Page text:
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In Which a Man Grapples with a Lifetime of Regret, One Incident at a Time

by David Bry

Pub Date: March 19th, 2013
ISBN: 978-1455509164
Publisher: Grand Central Publishing

A New York–based blogger's memoir as told through a series of epistolary essays that apologize to individuals he knew as an adolescent and adult for his bad behavior toward them.

In this book, self-revelation is inextricably bound with contrition. Bry begins his narrative in junior high, a time when, among other things, he offered two of his classmates and fellow "dorks" fake drugs and stole beer from the refrigerator of friends' parents so that his peers would see him as "cool." As he grew older, his immature behavior developed a distinctly darker, more self-destructive edge. He drank heavily, experimented with marijuana, cocaine and other drugs, betrayed friends and disappointed those closest to him, including his terminally ill father. On the day he died, Bry did not hear his cries for help and came to him only after it was too late. "I felt like a little boy who had just broken something important,” he writes. Even after his father's death, Bry continued drinking, smoking pot and being a "dick" to everyone. He nearly failed out of college but managed to graduate and stumble into an internship at a music magazine in New York. He passed his 20s in a stupor, yet still found love with a woman who was as "generously accepting of his lifestyle choices" as she was of his being a sweatpants-wearing slob. The form Bry uses to tell the story gets tiresome, as does his constant apologizing to everyone (including people with whom he had only glancing contact) for his misdeeds. However, his candor and genuine desire to look at the ugliest parts of his personality and past do succeed in creating a compelling portrait of a human "work in progress."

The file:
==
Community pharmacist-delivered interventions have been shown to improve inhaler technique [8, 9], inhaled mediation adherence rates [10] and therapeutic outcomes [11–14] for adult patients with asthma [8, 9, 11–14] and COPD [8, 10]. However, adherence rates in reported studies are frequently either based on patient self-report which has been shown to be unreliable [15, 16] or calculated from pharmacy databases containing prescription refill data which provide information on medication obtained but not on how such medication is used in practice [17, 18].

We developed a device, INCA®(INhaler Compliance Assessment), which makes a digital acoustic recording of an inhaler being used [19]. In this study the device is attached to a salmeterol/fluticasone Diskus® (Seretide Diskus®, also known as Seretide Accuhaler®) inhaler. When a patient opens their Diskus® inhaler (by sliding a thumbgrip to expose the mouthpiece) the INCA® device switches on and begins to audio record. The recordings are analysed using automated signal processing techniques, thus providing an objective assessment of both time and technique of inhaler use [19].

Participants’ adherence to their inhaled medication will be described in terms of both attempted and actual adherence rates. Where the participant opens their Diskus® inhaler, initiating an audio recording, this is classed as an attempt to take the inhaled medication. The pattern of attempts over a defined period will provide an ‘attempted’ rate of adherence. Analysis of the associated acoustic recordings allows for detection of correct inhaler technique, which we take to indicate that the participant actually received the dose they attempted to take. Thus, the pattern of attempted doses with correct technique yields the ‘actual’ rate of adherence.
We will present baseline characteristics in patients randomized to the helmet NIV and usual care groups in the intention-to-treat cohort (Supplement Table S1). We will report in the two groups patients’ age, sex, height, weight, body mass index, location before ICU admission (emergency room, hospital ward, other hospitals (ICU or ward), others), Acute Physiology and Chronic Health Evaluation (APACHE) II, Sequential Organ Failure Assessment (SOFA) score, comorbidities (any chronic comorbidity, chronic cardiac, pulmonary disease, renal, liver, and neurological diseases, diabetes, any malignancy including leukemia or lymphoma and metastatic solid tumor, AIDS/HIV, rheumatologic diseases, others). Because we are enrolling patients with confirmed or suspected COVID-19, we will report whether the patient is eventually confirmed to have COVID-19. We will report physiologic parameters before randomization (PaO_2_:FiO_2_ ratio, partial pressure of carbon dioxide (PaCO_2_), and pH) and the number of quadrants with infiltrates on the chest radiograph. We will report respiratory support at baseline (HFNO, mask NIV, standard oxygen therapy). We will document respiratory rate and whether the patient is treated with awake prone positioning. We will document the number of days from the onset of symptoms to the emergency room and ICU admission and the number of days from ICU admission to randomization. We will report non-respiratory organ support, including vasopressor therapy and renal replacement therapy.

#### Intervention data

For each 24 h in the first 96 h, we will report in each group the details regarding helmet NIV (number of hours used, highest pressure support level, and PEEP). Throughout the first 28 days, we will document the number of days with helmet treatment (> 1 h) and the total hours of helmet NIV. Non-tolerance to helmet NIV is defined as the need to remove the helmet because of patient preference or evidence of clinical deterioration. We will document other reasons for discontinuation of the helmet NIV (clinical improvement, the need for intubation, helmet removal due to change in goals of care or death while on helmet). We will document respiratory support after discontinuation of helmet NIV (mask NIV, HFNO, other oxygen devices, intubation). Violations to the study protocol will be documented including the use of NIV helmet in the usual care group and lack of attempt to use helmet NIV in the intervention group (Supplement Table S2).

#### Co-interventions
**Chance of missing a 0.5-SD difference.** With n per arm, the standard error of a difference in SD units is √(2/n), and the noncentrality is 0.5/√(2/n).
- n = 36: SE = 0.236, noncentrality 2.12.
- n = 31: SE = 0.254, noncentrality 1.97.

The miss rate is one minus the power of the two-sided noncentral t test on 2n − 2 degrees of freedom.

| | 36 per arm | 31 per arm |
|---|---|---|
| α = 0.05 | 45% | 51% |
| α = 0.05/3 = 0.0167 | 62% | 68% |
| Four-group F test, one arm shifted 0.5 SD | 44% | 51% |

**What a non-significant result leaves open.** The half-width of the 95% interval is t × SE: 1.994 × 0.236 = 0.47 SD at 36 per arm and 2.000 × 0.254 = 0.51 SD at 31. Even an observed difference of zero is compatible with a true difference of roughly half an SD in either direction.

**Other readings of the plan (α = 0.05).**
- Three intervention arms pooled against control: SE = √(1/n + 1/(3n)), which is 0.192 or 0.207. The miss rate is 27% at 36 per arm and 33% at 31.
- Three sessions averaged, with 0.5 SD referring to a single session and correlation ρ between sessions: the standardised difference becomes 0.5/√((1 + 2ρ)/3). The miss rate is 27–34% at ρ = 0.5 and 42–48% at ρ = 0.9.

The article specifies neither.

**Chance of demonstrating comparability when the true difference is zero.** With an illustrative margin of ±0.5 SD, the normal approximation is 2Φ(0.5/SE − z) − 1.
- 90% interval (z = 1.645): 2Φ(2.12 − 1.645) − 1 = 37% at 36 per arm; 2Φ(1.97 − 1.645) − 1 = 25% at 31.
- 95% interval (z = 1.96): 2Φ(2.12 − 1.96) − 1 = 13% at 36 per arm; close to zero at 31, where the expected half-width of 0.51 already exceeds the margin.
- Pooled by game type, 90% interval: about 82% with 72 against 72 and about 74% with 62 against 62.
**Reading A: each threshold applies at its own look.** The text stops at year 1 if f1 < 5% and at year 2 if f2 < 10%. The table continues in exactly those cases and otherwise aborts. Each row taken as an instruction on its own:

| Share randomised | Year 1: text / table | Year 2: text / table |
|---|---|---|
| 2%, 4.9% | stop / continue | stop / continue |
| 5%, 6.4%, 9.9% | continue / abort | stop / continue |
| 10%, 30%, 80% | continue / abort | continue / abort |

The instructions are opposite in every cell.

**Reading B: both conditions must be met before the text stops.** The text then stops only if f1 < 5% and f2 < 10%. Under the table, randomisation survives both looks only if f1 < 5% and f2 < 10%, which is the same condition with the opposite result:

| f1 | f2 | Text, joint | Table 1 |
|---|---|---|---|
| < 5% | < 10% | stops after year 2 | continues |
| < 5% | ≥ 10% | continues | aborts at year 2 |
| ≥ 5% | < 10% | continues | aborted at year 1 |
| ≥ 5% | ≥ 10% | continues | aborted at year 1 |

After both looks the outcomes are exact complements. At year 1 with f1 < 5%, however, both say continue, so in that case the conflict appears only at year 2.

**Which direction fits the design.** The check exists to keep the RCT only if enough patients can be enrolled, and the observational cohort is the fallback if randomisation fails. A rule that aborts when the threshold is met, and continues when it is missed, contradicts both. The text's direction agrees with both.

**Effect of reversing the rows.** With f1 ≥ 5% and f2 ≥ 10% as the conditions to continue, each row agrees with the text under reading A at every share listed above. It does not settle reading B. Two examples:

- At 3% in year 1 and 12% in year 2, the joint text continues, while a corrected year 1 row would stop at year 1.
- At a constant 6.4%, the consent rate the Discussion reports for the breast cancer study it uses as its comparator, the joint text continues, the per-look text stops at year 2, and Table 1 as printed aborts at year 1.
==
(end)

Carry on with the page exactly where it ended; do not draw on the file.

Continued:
Compassionate but repetitive.